A recent report by the OECD (Organization for Economic Cooperation and Development) shows that funding for development assistance reached a record level of USD 204 billion in 2022. However, this increase is due to the fact that donor countries spent this amount within their own borders.
Global efforts to combat extreme poverty are seriously undermined if a large part of the available resources for development is spent domestically, state Cordaid and The ONE Campaign.
Extreme poverty is on the rise, funding for development is falling
The data shows that funding for development assistance to countries in Africa fell by more than 7% last year, despite the continent’s strong need for support.
“Extreme poverty is on the rise for the first time in decades, yet funding for development is falling,” says Sara Harcourt, Director of Development Funding at ONE. “Reports about record levels of official development assistance are in fact a mirage because the huge increase in domestic spending means that more and more money is being diverted from its proper purpose.”
ONE and Cordaid find it inconceivable that fewer funds will go to developing countries to tackle domestic issues. Especially now the world is dealing with a number of escalating crises, such as climate change, conflicts, economic stagnation and the ongoing consequences of the COVID-19 pandemic. Harcourt: “Donor countries should ensure that their development budget goes towards supporting low-income countries to directly address poverty and its root causes.”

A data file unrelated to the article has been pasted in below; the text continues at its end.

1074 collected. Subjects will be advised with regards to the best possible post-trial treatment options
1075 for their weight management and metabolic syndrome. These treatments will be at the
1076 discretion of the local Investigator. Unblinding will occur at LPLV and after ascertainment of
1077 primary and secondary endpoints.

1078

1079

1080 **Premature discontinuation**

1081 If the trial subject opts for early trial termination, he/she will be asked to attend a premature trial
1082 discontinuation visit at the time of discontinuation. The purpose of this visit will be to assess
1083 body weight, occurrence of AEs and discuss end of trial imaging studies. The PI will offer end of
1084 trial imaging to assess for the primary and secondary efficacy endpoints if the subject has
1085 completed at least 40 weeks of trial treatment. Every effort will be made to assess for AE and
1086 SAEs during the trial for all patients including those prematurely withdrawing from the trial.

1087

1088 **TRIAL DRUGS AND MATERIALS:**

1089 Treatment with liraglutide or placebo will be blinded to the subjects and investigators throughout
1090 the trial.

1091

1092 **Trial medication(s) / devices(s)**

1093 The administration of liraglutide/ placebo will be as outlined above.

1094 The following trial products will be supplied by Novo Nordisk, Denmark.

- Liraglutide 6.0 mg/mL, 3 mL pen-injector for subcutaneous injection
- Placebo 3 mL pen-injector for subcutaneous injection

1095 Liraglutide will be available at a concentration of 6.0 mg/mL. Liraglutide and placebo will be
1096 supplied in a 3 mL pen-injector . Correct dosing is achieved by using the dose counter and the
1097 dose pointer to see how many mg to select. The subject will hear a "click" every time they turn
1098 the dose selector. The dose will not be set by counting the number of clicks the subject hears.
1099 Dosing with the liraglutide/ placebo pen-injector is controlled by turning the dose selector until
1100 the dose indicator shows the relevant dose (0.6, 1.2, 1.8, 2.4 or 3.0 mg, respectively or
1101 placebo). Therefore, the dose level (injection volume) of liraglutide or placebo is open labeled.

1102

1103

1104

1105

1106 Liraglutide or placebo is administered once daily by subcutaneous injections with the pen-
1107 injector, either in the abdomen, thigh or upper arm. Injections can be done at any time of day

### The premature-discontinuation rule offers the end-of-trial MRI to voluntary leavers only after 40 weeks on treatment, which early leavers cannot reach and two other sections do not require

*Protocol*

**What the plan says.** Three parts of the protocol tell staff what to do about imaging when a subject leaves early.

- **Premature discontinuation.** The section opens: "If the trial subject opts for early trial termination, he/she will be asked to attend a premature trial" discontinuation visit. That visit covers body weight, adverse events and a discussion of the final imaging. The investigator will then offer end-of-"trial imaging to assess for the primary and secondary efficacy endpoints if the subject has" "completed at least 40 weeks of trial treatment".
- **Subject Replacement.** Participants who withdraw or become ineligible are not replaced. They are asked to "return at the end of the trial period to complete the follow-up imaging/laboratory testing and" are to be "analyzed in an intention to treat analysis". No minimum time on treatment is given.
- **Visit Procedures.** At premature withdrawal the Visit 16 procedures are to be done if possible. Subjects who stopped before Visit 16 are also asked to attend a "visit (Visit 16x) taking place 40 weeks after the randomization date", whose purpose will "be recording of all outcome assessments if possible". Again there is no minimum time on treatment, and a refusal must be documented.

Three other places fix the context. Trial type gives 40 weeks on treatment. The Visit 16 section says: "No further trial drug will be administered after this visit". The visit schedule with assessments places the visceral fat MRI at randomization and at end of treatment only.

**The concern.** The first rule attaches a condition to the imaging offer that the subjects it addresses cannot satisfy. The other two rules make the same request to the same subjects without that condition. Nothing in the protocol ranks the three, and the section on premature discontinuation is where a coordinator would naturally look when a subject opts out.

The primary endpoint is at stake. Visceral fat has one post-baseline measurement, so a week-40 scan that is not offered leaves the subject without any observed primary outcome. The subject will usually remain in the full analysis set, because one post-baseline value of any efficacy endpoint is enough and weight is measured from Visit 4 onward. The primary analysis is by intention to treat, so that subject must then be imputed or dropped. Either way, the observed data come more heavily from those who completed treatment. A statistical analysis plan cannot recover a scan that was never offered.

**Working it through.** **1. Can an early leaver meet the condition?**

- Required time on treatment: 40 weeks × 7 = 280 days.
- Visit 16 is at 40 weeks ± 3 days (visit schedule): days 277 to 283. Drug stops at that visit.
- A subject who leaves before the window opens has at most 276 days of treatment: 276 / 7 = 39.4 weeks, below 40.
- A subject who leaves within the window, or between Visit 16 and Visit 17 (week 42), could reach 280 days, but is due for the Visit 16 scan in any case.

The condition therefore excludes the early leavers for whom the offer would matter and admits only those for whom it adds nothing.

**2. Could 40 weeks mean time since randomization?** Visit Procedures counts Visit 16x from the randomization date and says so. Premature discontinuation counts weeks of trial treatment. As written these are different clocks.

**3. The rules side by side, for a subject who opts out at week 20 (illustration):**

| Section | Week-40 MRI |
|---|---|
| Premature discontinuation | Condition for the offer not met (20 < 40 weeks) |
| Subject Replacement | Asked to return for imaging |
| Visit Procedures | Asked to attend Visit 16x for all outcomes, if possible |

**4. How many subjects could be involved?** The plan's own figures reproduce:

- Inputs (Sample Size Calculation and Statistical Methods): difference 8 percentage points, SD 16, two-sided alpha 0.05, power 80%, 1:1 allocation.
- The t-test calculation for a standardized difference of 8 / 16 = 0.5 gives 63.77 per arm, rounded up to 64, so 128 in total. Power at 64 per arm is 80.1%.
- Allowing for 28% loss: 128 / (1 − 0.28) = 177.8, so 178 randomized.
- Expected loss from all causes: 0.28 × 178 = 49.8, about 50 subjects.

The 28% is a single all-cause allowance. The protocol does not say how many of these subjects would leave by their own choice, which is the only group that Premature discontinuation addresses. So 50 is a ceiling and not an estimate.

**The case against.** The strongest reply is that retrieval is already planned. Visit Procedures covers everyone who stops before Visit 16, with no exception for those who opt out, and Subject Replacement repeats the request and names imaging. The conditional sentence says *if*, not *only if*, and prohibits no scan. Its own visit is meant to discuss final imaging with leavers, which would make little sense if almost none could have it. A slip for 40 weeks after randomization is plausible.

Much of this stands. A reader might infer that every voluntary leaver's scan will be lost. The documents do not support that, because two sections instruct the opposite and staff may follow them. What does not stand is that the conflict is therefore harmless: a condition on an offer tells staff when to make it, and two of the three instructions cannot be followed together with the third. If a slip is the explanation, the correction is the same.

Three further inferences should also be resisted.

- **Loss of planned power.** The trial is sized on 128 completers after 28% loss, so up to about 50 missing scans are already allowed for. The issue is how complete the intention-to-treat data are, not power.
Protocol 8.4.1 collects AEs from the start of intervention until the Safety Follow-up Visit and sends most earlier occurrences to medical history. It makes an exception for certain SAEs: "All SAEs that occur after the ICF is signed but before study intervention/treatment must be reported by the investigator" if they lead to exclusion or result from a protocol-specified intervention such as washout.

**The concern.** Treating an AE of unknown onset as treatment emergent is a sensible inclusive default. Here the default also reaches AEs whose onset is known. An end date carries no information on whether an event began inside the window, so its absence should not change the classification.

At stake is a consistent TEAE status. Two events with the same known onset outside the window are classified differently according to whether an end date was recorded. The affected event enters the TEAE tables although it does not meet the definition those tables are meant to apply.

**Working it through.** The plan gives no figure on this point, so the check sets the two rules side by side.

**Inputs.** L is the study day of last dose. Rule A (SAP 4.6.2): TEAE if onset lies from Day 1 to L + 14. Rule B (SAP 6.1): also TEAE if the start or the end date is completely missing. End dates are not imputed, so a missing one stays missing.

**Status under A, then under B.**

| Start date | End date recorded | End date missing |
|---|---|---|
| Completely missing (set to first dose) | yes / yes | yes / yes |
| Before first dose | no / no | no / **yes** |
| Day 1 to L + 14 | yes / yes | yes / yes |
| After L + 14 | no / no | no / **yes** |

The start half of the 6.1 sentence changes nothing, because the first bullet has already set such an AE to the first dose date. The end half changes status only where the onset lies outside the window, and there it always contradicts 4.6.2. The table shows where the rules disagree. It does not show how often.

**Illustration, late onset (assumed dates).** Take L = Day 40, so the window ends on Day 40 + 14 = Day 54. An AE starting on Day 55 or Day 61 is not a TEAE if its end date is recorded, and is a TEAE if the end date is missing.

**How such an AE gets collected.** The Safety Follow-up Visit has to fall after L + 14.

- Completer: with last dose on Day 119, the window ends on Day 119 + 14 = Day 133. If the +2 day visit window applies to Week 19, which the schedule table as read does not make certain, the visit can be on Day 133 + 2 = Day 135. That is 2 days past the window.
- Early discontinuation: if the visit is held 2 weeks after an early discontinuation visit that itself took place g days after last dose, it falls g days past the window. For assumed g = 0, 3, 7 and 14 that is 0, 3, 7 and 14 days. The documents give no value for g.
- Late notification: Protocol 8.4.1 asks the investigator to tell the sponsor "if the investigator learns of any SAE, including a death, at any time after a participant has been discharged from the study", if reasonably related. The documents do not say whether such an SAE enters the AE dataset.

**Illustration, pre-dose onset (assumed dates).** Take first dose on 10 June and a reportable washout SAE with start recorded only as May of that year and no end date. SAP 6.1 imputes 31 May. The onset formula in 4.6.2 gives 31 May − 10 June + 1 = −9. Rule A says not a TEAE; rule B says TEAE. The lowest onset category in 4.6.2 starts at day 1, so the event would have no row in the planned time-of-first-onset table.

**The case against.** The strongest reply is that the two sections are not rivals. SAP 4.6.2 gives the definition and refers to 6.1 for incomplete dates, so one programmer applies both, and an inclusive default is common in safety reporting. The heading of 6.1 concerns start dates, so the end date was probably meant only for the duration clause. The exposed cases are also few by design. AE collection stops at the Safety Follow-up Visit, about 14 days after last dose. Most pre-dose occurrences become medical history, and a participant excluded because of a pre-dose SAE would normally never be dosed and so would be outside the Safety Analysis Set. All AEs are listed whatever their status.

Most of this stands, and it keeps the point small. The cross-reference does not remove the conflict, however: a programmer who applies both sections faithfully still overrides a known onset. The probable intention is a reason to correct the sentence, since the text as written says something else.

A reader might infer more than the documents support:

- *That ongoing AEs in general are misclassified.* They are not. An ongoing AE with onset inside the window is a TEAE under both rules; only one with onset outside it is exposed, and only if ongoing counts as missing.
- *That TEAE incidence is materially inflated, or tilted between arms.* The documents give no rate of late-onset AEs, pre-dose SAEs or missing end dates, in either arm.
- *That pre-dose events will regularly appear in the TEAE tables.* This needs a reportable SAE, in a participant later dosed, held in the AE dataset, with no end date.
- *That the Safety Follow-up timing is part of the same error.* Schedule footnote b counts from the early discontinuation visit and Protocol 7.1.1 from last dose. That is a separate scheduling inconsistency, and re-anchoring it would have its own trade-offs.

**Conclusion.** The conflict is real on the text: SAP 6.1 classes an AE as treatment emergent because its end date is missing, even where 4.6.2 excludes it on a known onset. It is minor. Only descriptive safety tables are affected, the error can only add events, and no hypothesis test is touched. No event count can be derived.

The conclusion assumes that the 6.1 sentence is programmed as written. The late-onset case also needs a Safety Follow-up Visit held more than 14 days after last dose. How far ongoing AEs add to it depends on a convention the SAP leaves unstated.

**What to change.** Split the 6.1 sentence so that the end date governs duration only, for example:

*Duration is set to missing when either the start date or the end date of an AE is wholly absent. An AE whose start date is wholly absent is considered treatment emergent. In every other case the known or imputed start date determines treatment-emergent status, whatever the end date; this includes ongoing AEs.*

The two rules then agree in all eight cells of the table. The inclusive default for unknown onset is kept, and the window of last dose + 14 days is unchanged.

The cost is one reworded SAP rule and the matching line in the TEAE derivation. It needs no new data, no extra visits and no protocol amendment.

It is clear that a significant part of the increased ODA (Official Development Assistance) does not reach developing countries. This is in large part due to higher costs for the reception of refugees in the donor countries, which reached an all-time high of USD 29.3 billion. That is 14.4% of the total ODA in 2022.
Do not finance asylum costs with ODA
If we exclude the costs of the support for refugees in donor countries, the Dutch ODA budget has increased by 20%. Although both organisations welcome this development, the Netherlands is no exception to global trends: 14.6% of the total ODA budget remains domestic.
“An increasing percentage of the Dutch development budget is being spent on the first-year costs for asylum seekers in the Netherlands,” says Paul van den Berg, Political Adviser at Cordaid. “Those funds are no longer available to support refugees and displaced persons in the countries and regions of origin or to eliminate the root causes of conflict and climate change. It is vital that we support people fleeing conflict and instability, but this should not be funded with the ODA budget.”